Judge Margaret A. Ryan wrote for the dissent that “this case presents the novel and disturbing situation of a convening authority approving a finding of guilty in a case where he not only believed the government had not proven appellant’s guilt beyond a reasonable doubt… but further believed that appellant might be innocent.”
Lorge was described in the majority opinion as “the central character of this saga.” His own doubts clashed with what he felt was pressure to convict influenced by discussions in 2015 with senior Navy attorneys, including Crawford, who at the time was the deputy JAG, and then-Vice Adm. Nanette DeRenzi, the Navy’s top JAG at the time. “Upon my review of the record-of-trial from this case, I did not find that the government proved the allegation against Senior Chief Barry beyond a reasonable doubt. Absent the pressures described… I would have disapproved the findings in this case,” Lorge wrote in a May 5, 2017, affidavit to the appellate court.
In a subsequent, more expansive affidavit dated Sept. 21, 2017, Lorge wrote he had no other recourse, an erroneous belief stemming from incorrect advice from his staff judge advocate that he lacked authority to disapprove the conviction and sentence.
“At the time, the political climate regarding sexual assault in the military was such that a decision to disapprove the findings, regardless of merit, could bring hate and discontent on the Navy from the President, as well as senators including Senator Kristen Gillibrand. I was also generally aware of cases from other services that became high profile and received extreme negative attention because the convening authorities upset guilty findings in sexual assault cases,” he wrote in the September 2017, affidavit. “I perceived that if I were to disapprove the findings in this case, it could adversely affect the Navy.”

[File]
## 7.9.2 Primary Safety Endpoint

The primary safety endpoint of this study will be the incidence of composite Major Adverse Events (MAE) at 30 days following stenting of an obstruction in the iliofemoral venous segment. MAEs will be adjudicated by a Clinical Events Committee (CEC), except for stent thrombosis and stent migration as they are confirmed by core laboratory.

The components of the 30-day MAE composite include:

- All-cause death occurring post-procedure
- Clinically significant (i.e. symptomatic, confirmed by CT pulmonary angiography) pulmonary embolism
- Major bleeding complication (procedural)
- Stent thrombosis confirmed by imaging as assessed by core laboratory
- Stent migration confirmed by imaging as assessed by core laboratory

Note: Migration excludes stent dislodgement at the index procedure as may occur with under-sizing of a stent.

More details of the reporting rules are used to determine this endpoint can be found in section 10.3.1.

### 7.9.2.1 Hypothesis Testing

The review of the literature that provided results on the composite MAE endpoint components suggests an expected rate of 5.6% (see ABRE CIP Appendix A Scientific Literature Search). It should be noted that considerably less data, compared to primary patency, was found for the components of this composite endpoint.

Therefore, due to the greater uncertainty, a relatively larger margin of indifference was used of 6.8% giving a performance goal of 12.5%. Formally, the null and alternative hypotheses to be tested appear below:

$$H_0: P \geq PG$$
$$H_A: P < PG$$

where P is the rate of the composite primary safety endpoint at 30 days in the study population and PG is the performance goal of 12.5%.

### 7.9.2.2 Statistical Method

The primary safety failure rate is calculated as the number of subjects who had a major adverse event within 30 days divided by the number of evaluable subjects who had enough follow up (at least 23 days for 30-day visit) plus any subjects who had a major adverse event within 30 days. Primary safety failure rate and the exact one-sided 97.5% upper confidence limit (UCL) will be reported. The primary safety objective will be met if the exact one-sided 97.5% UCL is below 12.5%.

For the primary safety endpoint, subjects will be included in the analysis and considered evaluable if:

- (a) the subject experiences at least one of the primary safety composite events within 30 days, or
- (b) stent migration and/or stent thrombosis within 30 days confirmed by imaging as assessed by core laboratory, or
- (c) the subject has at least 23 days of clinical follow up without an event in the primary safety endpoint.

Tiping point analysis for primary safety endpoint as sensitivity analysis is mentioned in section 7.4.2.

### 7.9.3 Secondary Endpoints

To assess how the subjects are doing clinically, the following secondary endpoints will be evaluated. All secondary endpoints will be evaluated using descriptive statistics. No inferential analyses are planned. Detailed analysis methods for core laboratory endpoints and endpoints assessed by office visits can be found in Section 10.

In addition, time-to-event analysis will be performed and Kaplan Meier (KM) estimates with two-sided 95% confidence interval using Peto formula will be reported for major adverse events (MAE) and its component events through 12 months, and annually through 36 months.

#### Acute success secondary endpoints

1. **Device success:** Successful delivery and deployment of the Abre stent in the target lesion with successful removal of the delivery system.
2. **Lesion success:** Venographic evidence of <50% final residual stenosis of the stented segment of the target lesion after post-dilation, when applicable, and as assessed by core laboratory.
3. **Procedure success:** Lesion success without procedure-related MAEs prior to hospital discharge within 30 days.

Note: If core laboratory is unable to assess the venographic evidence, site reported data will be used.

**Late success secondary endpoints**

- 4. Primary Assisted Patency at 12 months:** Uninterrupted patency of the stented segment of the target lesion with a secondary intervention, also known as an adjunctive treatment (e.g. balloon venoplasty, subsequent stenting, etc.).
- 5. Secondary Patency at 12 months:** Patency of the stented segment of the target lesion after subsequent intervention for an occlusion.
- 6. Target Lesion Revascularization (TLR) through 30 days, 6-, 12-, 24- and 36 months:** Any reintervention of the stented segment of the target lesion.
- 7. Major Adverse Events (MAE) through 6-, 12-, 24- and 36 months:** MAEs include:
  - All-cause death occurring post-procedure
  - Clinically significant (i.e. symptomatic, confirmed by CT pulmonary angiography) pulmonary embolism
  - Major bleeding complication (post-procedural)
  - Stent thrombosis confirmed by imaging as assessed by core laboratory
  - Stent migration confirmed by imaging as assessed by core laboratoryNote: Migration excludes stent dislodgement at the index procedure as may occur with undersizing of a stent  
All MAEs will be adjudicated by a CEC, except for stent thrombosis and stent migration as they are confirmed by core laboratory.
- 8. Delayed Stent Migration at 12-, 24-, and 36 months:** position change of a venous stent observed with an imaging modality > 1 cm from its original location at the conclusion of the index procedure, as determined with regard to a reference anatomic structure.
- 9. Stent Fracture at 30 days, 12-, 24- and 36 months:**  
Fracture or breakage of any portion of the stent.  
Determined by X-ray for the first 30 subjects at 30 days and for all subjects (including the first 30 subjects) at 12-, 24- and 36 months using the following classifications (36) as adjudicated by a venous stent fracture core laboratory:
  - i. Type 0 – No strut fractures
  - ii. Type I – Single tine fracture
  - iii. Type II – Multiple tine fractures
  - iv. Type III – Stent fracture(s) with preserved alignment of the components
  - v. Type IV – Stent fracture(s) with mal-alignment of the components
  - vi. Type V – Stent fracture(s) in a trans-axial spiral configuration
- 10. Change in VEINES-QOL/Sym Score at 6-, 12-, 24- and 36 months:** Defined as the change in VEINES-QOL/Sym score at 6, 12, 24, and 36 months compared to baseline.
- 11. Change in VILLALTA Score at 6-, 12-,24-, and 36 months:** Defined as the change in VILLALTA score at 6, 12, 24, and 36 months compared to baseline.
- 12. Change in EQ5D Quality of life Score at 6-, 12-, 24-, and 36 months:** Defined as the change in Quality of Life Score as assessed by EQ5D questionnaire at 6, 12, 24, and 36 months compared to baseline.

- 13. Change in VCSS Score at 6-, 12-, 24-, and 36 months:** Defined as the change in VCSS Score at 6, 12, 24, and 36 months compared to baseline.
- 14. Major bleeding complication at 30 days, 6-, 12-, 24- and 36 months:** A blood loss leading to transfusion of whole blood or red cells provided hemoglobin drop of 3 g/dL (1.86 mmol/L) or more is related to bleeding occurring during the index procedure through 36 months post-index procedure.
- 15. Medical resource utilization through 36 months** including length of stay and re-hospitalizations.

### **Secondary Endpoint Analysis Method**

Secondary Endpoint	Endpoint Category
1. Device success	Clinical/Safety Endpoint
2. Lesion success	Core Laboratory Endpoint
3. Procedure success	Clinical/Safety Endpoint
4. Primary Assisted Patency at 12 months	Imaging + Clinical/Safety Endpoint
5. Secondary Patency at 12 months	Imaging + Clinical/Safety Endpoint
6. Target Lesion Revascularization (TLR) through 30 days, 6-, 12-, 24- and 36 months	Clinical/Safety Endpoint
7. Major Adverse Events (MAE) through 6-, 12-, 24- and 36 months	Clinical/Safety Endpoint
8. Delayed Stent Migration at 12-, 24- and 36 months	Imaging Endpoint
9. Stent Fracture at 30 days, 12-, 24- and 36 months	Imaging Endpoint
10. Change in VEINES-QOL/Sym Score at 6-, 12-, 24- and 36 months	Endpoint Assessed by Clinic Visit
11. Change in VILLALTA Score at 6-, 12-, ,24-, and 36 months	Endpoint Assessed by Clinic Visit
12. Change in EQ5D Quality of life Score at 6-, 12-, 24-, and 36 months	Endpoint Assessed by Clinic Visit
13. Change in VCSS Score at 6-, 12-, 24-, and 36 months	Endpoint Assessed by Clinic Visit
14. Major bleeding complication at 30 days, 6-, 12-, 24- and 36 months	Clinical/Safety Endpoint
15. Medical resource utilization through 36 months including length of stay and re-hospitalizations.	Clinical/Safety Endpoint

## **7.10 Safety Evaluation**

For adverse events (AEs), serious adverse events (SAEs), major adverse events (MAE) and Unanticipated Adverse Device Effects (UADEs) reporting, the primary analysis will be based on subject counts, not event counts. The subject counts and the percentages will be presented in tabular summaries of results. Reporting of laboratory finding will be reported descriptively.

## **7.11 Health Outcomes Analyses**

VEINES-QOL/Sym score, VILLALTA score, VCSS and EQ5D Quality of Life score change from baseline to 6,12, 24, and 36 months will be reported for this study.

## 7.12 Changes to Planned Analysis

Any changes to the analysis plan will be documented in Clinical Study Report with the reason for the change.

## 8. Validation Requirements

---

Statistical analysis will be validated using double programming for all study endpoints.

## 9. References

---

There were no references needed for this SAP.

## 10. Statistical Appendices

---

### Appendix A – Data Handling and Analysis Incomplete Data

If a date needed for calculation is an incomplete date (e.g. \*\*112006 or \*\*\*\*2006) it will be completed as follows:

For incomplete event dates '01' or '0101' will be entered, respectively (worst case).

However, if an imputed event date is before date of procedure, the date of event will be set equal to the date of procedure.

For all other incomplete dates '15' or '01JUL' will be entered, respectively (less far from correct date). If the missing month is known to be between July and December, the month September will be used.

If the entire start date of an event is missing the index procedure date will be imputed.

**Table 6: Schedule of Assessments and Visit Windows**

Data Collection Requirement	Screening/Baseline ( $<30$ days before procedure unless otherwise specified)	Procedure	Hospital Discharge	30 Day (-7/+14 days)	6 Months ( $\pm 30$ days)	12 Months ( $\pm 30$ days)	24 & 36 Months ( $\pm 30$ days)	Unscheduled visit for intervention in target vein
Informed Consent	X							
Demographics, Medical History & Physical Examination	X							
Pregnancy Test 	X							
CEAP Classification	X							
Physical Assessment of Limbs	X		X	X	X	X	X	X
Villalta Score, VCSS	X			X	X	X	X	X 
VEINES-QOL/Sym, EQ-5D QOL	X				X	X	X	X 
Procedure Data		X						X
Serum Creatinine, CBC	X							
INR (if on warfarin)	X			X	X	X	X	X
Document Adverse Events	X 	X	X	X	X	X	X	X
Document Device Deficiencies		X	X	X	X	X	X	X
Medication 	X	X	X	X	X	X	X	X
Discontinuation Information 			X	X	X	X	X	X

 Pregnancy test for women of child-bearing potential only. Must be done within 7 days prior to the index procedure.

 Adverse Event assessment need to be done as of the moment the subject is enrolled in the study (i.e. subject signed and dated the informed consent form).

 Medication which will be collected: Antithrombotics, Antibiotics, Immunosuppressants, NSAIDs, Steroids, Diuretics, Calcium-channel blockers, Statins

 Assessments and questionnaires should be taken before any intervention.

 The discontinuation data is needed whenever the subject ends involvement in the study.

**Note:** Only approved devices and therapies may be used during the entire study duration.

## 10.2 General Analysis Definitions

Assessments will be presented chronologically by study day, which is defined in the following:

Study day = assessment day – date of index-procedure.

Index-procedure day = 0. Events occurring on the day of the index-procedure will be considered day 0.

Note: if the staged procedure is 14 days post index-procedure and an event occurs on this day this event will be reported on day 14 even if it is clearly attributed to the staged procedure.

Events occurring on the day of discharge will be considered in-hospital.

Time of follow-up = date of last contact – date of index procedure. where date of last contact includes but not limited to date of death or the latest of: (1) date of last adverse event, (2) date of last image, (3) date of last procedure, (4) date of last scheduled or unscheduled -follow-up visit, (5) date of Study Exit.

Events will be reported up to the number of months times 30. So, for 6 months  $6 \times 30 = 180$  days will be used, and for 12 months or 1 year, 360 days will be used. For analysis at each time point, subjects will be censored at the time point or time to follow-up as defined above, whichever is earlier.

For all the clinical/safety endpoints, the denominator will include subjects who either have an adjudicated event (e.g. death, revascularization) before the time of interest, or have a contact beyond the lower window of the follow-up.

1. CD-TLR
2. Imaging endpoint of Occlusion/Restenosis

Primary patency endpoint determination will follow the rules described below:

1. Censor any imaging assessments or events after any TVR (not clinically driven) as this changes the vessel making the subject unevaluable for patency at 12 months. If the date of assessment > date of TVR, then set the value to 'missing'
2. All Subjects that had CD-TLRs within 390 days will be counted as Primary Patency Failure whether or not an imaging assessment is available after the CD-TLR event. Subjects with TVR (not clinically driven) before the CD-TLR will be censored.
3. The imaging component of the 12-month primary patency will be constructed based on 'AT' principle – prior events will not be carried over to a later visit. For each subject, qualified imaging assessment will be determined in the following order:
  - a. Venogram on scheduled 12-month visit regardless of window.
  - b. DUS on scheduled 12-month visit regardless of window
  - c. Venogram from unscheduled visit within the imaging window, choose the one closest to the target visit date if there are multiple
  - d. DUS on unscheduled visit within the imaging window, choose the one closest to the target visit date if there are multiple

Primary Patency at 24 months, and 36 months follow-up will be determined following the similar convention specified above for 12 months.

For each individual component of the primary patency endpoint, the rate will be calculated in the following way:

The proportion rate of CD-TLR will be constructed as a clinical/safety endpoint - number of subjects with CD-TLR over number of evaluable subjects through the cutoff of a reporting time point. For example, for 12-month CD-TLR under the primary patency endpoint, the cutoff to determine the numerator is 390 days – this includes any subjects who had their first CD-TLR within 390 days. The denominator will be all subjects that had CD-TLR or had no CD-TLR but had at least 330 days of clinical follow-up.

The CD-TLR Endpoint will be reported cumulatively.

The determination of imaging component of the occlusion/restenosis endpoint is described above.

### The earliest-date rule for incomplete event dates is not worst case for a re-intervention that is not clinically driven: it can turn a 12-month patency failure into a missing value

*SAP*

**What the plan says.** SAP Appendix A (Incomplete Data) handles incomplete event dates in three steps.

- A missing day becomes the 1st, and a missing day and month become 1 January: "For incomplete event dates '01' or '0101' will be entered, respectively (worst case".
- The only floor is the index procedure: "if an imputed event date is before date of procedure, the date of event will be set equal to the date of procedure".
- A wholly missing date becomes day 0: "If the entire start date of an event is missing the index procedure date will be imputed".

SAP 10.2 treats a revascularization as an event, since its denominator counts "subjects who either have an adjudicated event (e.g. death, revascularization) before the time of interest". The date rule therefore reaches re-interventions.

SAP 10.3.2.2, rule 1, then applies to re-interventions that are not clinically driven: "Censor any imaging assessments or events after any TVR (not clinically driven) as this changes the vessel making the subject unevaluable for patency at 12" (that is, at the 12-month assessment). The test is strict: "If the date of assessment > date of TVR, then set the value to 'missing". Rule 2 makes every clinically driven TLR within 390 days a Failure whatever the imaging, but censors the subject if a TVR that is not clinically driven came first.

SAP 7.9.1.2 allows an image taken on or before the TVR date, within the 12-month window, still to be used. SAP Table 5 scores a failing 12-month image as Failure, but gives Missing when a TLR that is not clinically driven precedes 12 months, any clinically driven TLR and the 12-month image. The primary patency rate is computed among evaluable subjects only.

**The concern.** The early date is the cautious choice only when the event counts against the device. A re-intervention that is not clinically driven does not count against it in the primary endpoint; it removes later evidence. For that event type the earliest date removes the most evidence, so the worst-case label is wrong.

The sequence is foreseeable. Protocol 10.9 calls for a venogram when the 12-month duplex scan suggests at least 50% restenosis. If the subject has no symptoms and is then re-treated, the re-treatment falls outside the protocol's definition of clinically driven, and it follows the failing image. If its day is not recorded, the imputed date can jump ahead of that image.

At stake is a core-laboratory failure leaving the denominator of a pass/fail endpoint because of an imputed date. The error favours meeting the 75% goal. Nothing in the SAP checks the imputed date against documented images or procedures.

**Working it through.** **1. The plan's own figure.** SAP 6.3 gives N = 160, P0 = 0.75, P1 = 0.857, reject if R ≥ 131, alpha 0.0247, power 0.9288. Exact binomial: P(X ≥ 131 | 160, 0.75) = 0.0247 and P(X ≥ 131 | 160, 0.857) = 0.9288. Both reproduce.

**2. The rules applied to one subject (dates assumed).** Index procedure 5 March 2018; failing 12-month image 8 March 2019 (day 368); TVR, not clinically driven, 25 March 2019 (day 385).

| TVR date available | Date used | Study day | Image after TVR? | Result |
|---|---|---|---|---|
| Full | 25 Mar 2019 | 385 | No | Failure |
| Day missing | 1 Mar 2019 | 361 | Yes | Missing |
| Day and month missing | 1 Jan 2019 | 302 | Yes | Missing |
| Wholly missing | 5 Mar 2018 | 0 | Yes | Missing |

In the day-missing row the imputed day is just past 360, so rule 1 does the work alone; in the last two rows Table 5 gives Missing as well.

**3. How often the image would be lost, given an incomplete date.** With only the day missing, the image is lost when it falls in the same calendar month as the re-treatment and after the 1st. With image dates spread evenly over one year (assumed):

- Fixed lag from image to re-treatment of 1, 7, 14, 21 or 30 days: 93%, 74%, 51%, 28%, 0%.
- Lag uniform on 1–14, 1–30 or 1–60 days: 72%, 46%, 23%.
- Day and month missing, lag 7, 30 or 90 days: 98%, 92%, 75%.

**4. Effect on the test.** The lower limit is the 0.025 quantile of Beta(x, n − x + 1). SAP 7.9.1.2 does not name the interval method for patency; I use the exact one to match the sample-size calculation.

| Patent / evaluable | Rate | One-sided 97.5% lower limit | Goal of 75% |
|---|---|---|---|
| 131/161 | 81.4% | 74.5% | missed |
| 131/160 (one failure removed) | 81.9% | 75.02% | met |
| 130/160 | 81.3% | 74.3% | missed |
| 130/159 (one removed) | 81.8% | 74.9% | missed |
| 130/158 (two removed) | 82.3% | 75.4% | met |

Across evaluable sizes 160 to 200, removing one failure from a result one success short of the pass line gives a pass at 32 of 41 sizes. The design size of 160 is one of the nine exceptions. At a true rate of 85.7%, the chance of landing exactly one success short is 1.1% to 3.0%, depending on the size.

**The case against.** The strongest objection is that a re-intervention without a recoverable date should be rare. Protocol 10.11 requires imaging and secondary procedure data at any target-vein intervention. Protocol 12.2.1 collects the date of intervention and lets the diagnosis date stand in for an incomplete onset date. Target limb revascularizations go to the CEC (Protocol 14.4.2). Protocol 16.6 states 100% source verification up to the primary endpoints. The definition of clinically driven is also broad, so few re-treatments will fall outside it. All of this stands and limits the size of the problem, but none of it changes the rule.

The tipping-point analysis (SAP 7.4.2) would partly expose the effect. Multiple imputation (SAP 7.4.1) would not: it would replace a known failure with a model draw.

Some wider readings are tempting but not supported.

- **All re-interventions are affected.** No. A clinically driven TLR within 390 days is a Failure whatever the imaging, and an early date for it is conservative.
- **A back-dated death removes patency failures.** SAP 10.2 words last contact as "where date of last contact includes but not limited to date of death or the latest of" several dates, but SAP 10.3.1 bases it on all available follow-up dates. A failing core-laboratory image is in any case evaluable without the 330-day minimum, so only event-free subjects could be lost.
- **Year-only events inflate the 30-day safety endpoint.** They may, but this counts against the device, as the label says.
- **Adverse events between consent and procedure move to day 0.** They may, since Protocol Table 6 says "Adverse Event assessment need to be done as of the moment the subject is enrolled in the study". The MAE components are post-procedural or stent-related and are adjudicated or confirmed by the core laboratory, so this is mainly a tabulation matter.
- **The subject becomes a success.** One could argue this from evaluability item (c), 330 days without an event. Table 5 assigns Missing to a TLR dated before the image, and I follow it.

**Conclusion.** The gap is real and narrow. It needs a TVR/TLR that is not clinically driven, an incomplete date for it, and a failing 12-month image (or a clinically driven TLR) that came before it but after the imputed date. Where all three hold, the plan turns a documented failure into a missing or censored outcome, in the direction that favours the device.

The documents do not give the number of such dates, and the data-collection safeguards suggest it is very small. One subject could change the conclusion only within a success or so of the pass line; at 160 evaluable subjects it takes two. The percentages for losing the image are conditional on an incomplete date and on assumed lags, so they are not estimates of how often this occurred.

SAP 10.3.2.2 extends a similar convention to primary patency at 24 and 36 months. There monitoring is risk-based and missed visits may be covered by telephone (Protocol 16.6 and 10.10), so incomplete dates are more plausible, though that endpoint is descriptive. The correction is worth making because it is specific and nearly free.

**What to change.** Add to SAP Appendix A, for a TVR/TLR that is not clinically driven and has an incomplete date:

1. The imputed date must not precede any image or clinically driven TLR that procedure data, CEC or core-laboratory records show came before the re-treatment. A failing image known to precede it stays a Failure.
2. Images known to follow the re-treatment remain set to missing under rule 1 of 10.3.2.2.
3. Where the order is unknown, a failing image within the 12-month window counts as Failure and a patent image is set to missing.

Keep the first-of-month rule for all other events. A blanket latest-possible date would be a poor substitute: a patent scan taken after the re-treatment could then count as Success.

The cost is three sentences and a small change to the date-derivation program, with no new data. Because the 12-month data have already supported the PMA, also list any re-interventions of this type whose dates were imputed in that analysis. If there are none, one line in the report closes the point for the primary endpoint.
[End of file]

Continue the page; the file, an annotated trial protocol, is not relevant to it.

Lorge also wrote that he had shared his concerns in discussions with DeRenzi, although he had more vague recollections about discussions with Crawford. Both affidavits were included as appendixes to the dissenting opinion.
The Uniform Code of Military Justice describes UCI as this: “No authority convening a general, special, or summary court-martial, nor any other commanding officer, may censure, reprimand, or admonish the court or any member, military judge, or counsel thereof, with respect to the findings or sentence adjudged by the court, or with respect to any other exercise of its or his functions in the conduct of the proceeding.